but slipping through, i want to empty 
my body of its contents, wash myself out like a glass stained
red wine, find out what's cracked, what's howling what
is howling? 

sound bounces off solid
objects; ribs, chin, chest, it's hard to teach quiet
when every mouth echoes, i want to know which corridor
to walk through to find the root of whatever tree
has planted itself in every corner of me, every tangle
of leaves reaching
for some unknown edge of sky, reaching 
through every pore as if searching for escape, or 

reaching for some unknown
edge of sky, as if by touching, affirming 
some kind of certainty.






it is your birthday, and in another
life i might be sitting in your
lap, but here, you are across 
the room, i am pretending 
not to write a poem about you. it's
silly, really, this ache, this reaching
for wrists without knowing 
where the vein is, only the shape
of it, shape it should be, see 
sometimes all i need is a tongue
in my mouth to remind me
i have one, you
are warm, solid, you are here, no
matter the distance, what i mean
is this. listen. you are all
kinds of carnival, while
i'm still trying to recognize
my face in the mirror maze, so
how we arrived
in the same place is a mystery, but
still. i have curled into your body
like a comma, pausing, no
matter our opposite
languages, directions, questions.
it is your birthday, and i want 
to ask you to stay, say 
anything in my direction, i'll
assume yes, i'll assume
my fingers taking shape across
the solidity of you, i'll assume
solidity, my own skin 




Emily Alexander is a student, aspiring writer, mediocre (yet enthusiastic) chef, and nervous driver. She is slowly working her way through an English degree at the University of Idaho, while learning to be a functional human being. More of her work can be found in the Harpoon Review, A Literation, and Blue Monday Review.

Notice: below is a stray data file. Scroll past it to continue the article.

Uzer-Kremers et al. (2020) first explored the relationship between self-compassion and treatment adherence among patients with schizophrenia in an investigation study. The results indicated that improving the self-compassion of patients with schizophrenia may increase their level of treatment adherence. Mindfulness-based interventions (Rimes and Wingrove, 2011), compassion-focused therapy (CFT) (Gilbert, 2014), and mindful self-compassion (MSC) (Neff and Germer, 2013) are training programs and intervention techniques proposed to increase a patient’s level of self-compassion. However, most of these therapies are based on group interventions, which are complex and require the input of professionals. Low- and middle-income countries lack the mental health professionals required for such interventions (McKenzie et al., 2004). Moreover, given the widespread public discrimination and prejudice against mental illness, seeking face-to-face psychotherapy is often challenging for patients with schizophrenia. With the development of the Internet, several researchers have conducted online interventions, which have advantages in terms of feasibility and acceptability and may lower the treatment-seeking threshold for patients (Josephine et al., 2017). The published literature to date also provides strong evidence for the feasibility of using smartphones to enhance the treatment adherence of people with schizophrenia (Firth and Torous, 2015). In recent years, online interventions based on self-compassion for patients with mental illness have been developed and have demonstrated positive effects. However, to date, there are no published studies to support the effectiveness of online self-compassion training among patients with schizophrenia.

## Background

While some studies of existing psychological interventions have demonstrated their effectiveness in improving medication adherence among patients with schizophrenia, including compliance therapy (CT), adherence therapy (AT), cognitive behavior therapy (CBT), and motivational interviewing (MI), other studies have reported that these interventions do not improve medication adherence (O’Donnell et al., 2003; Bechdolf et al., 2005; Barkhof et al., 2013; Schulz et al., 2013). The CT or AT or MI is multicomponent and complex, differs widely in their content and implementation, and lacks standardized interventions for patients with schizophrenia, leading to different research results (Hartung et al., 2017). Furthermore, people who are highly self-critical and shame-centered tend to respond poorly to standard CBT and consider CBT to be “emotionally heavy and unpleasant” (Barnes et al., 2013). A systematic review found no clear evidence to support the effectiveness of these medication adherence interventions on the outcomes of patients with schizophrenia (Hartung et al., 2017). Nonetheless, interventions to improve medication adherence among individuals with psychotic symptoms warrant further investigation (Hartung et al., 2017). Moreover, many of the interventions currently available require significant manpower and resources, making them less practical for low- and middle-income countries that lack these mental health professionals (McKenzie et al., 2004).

Do You See Me? by Penelope Sophia Hawtrey


My two day unwashed hair is greasy, face dotted in red and white pimples as I stand at the counter with yellow-egg splotches dribbled down my white t-shirt, combined with brown dusty crumbs from the last customer’s toast. I push my black, grease-stained skirt, apron-wearing-hip against the counter. The pocket of my apron holds runaway home fries, escapees from a plate earlier this morning. On my uniform I have all the essential elements of a great Canadian breakfast. If I get hungry later, I can snack on my clothes. I grab the coffee pot that contains the steaming black tar, lean in to ask a customer in my soft spoken, customer-oriented voice, “More coffee?”

I come from a large family consisting of me and my five siblings: Debra, Rob, Joseph, Cynthia, and Brad.  I am one of the middle children. Last Saturday night, I spent the evening scrubbing my mother’s bathtub, sinks and toilets. My mother has been recently diagnosed with colon cancer and is in treatment. Cancer and chemo stole my mother’s energy. Cleaning is now an impossible task for her. Our father is gone; the victim of a Christmas heart attack last year.